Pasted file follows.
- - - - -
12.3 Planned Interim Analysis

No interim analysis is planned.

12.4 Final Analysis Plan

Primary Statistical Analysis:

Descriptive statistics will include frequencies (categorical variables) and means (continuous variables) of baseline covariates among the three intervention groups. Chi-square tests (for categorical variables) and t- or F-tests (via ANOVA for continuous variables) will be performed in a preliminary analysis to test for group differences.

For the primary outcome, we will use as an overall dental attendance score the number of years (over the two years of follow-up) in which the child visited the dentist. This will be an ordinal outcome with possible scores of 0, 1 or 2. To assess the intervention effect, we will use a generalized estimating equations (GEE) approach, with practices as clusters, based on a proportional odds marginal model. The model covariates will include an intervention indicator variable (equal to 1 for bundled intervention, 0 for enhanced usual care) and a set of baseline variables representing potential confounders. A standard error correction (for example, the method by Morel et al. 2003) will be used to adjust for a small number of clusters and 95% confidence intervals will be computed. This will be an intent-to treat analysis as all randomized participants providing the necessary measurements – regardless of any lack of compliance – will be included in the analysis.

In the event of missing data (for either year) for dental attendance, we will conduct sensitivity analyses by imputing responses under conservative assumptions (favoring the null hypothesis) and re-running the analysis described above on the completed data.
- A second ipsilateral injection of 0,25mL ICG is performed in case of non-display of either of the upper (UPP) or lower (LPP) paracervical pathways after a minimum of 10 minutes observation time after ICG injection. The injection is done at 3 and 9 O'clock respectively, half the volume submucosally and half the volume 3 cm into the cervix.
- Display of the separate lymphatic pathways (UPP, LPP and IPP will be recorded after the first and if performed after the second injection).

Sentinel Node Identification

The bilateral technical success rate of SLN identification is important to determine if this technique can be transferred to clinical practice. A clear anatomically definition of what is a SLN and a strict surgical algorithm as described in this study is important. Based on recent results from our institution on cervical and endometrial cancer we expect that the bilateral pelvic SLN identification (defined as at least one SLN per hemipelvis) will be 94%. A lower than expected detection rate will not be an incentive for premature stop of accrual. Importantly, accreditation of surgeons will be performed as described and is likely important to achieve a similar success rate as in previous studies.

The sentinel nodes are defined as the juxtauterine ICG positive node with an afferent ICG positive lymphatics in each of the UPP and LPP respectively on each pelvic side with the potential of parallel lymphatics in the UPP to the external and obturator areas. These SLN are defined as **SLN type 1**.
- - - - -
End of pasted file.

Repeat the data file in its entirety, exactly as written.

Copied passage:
12.3 Planned Interim Analysis

No interim analysis is planned.

12.4 Final Analysis Plan

Primary Statistical Analysis:

Descriptive statistics will include frequencies (categorical variables) and means (continuous variables) of baseline covariates among the three intervention groups. Chi-square tests (for categorical variables) and t- or F-tests (via ANOVA for continuous variables) will be performed in a preliminary analysis to test for group differences.

For the primary outcome, we will use as an overall dental attendance score the number of years (over the two years of follow-up) in which the child visited the dentist. This will be an ordinal outcome with possible scores of 0, 1 or 2. To assess the intervention effect, we will use a generalized estimating equations (GEE) approach, with practices as clusters, based on a proportional odds marginal model. The model covariates will include an intervention indicator variable (equal to 1 for bundled intervention, 0 for enhanced usual care) and a set of baseline variables representing potential confounders. A standard error correction (for example, the method by Morel et al. 2003) will be used to adjust for a small number of clusters and 95% confidence intervals will be computed. This will be an intent-to treat analysis as all randomized participants providing the necessary measurements – regardless of any lack of compliance – will be included in the analysis.

In the event of missing data (for either year) for dental attendance, we will conduct sensitivity analyses by imputing responses under conservative assumptions (favoring the null hypothesis) and re-running the analysis described above on the completed data.
- A second ipsilateral injection of 0,25mL ICG is performed in case of non-display of either of the upper (UPP) or lower (LPP) paracervical pathways after a minimum of 10 minutes observation time after ICG injection. The injection is done at 3 and 9 O'clock respectively, half the volume submucosally and half the volume 3 cm into the cervix.
- Display of the separate lymphatic pathways (UPP, LPP and IPP will be recorded after the first and if performed after the second injection).

Sentinel Node Identification

The bilateral technical success rate of SLN identification is important to determine if this technique can be transferred to clinical practice. A clear anatomically definition of what is a SLN and a strict surgical algorithm as described in this study is important. Based on recent results from our institution on cervical and endometrial cancer we expect that the bilateral pelvic SLN identification (defined as at least one SLN per hemipelvis) will be 94%. A lower than expected detection rate will not be an incentive for premature stop of accrual. Importantly, accreditation of surgeons will be performed as described and is likely important to achieve a similar success rate as in previous studies.

The sentinel nodes are defined as the juxtauterine ICG positive node with an afferent ICG positive lymphatics in each of the UPP and LPP respectively on each pelvic side with the potential of parallel lymphatics in the UPP to the external and obturator areas. These SLN are defined as **SLN type 1**.